Universal Precautions are practices which are intended to protect persons from infection through contact with blood or body fluids and are based on the premise that all blood and body fluids are a potential source of infection. The blood-borne diseases most commonly transmitted in this manner are Hepatitis B, Hepatitis C and HIV. The viruses for these diseases can be transmitted through blood and through such body fluids such as semen and vaginal secretions. Body fluids such as saliva, sweat, tears, urine, vomit or mucous, unless they are contaminated with blood, are not considered infectious. Viruses enter the body through breaks in the skin such as open sores or puncture wounds. They may also enter through the mucous membranes of the mouth, nose and eyes. Persons who carry the Hepatitis B, Hepatitis C or HIV viruses may not display any symptoms of disease and they may not be aware they are infected. It is imperative that Universal Precautions be used by all persons who have contact with blood and/or potentially infectious body fluids.
The School District will:
a) Maintain current policies, regulations and practices with regard to Universal Precautions.
b) Provide training to all staff with regard to Universal Precautions through the Health and Safety Officer.
c) Provide supplies and equipment needed to practice Universal
Supervisors, Department Heads and Principals will:
a) Ensure all staff within their area of responsibility have received training in Universal Precaution procedures.
b) Ensure that all staff are aware of their own responsibility to follow the practices outlined in this regulation.
All employees are expected to:
a) Attend and participate in training provided on Universal Precautions.
b) Follow the practices outlined in this regulation and in the orientation.
All employees and any volunteers working on school district sites will receive training in Universal Precautions. Newly appointed staff must receive training on or before the first day of work.
C. Prevention and Control Method
1.0 Universal Precaution Techniques
- Hand washing with soap and water should always be done under the following circumstances:
- Before preparing food.
- Before meals.
- After toiletting and diapering.
- Before and after providing first aid.
- After handling blood or body fluids.
- Wash your hands for 30 seconds after contact with blood and other body fluids contaminated with blood.
- Use disposable latex gloves when you encounter blood, especially if you have open cuts or chapped skin. Wash hands as soon as you remove the gloves.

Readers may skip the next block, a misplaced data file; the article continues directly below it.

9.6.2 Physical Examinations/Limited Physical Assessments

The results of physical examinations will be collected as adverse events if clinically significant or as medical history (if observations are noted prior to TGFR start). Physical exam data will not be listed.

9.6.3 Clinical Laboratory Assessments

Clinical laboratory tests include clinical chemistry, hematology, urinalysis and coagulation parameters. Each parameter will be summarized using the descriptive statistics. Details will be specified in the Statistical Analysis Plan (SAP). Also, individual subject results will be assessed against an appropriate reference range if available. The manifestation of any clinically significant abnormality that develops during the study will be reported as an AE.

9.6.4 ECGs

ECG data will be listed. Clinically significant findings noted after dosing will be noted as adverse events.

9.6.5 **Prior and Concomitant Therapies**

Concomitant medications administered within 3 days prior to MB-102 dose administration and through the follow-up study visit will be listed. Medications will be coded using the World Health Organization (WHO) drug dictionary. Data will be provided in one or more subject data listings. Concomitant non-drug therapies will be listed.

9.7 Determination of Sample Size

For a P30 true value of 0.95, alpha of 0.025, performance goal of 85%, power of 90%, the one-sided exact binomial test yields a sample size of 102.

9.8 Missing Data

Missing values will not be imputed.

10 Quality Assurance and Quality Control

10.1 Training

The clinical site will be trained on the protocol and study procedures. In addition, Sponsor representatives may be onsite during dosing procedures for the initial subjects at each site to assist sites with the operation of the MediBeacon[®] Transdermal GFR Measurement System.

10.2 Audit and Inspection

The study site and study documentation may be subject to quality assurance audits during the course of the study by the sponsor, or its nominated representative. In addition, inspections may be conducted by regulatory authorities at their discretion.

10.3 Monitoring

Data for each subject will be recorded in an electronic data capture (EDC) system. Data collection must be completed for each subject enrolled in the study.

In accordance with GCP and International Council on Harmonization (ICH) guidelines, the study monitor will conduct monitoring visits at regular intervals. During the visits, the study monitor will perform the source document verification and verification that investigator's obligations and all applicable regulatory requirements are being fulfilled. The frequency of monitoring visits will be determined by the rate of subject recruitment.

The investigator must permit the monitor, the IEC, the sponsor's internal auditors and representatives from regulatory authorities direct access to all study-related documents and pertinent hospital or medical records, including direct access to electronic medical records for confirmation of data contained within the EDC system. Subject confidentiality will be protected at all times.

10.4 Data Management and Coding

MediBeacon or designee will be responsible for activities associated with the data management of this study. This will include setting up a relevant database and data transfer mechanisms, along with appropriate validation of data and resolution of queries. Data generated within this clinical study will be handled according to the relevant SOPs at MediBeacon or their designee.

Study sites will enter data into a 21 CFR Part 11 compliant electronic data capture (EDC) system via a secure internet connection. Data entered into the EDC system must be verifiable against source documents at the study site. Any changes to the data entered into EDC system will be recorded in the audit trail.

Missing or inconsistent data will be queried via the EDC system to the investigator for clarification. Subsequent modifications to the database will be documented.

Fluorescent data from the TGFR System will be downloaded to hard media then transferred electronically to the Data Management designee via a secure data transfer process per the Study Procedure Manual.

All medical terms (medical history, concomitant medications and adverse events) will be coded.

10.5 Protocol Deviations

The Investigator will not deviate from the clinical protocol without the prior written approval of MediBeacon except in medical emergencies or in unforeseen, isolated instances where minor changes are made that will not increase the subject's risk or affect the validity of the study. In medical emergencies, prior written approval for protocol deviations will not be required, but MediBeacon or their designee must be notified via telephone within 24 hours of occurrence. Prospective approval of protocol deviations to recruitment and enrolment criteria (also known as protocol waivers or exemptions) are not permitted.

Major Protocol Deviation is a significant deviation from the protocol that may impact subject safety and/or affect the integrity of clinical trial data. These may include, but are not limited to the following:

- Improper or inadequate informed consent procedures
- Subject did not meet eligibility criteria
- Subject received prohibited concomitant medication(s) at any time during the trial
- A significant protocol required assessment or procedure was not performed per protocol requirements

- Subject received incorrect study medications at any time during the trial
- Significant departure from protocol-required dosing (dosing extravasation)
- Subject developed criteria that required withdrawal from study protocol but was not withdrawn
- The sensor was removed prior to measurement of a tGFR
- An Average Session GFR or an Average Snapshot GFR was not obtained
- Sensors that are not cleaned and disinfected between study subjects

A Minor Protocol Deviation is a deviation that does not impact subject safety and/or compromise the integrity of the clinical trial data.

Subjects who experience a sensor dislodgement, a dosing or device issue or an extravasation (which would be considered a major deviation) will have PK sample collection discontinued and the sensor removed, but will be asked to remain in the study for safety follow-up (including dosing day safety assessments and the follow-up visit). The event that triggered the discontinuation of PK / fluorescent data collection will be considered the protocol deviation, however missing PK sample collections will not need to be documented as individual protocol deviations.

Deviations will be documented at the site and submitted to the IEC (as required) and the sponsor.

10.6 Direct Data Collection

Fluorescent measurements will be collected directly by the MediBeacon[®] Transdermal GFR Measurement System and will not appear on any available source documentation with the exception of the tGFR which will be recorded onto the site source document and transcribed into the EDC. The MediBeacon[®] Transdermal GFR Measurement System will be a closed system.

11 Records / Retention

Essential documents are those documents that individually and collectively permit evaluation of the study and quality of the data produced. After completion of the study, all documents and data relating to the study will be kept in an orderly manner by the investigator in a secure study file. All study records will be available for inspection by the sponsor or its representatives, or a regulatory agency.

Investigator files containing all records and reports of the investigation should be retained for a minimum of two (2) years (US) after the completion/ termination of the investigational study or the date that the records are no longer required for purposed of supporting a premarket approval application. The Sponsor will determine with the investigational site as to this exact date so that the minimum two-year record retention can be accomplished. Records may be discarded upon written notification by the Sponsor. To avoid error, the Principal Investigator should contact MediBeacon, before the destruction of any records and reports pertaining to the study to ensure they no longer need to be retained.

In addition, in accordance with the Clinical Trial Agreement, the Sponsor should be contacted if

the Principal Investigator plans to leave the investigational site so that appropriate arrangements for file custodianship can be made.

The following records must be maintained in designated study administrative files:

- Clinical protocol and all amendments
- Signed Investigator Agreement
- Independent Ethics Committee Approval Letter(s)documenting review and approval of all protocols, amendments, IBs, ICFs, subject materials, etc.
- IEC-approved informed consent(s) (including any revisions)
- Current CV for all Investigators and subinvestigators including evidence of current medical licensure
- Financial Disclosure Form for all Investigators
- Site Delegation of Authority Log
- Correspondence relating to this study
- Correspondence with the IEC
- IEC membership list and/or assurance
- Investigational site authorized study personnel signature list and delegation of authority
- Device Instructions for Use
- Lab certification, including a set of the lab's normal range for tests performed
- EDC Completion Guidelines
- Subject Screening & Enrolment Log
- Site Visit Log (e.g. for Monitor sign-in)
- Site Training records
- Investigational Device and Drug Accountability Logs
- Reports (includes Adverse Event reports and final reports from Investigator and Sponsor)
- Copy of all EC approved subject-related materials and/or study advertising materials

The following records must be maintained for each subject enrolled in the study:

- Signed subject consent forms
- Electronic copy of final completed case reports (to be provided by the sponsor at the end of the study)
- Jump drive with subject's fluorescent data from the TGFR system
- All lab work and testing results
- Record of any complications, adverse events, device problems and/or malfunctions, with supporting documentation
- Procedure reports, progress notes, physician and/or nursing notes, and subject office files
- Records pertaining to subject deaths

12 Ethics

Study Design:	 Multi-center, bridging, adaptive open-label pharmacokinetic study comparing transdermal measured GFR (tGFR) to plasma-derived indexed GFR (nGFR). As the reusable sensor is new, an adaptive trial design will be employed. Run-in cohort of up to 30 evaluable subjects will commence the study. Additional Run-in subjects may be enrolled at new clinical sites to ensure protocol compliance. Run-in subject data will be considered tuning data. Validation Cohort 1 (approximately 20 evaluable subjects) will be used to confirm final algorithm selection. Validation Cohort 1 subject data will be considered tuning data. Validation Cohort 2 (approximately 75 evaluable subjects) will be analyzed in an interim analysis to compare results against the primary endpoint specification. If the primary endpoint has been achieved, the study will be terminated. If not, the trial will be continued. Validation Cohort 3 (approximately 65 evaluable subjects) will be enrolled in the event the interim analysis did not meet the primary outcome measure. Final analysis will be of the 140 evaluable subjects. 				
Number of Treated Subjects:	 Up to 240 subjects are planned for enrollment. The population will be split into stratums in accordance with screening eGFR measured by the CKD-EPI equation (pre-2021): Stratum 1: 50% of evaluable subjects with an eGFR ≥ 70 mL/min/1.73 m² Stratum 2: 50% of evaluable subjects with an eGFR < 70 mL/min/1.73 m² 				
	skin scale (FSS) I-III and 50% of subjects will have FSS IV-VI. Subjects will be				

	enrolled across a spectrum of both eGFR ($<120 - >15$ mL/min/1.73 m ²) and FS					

- Use disposable absorbent material like paper towels to stop bleeding.
- Cover cuts or scratches with a bandage until healed.
- Immediately clean up blood-soiled surfaces with disinfectant.
- Discard blood-stained material in a sealed plastic bag and place in a lined, covered garbage container.
- Put blood-stained laundry in sealed plastic bags and machine wash separately in hot soapy water.
- Personal Protective Equipment
Staff who are required to handle blood and body fluids will be provided with appropriate personal protective equipment. Belt packs containing disposable gloves, absorbent material and band-aids will be provided to all staff whose duties may involve contact with blood and body fluids. Staff will also have access to barrier masks as well as tongs and “sharps” containers for disposal items such as used syringes and condoms.
Disposable latex gloves must be worn in situations where blood or body fluids may be encountered. The gloves must be disposed of immediately after use and followed by hand washing using soap.
b) Barrier masks
The First Aid attendants will have available disposable barrier masks to be worn when performing artificial resuscitation or cardio-pulmonary resuscitation.
c) Sharp Objects
Any sharp objects which might be contaminated with blood or body fluids should not be handled by hand. They should be picked up with a pair of tongs and disposed of in a puncture-proof sharps container.
The clean-up of any spill involving blood and body fluids should involve the following procedure:
a) Wear disposable latex gloves.
b) Clean-up the spill using an absorbent material and/or paper towels.
c) Bag the absorbent and/or paper towels.
d) Disinfect the area of the spill using a disinfectant.
e) Remove and dispose of gloves and wash hands.
D. Protocol Procedure in the Event of an Exposure
In the event of a possible exposure the procedure is as follows:
- The incident will be reported to Epidemiology and Disease Control (EDC – phone 388-2220) as soon as possible. Treatment for HIV infection is most effective within two hours. Outside of school hours, please contact the nearest hospital emergency department.
- EDC will determine if an exposure has occurred.
- EDC will investigate the situation and make the appropriate recommendations to the families involved, family physicians and the schools as necessary. While each incident will be handled on a case by case basis, generally the recommendations will be to test the individuals involved in the incident.
- An Incident Report must be completed, signed by the Principal and forwarded to the Secretary Treasurer’s Department.
E. Resource Materials
The following pages contain information which will assist school staffs with definitions and procedures to alleviate concerns with respect to blood-borne diseases.
- Universal Precautions Information & Poster
- HIV/AIDS and Child Care
- Hepatitis A
- Hepatitis B
- Hepatitis C
The description of these prudent practices apply to the prevention of infectious disease transmission and care must be taken to follow the outlined application of this regulation to ensure the health, safety and security of all persons working with our children.
Please refer to: Regulation 4213(a) Universal Precautions (attachment)
Greater Victoria School District
- Approved: May 26, 1997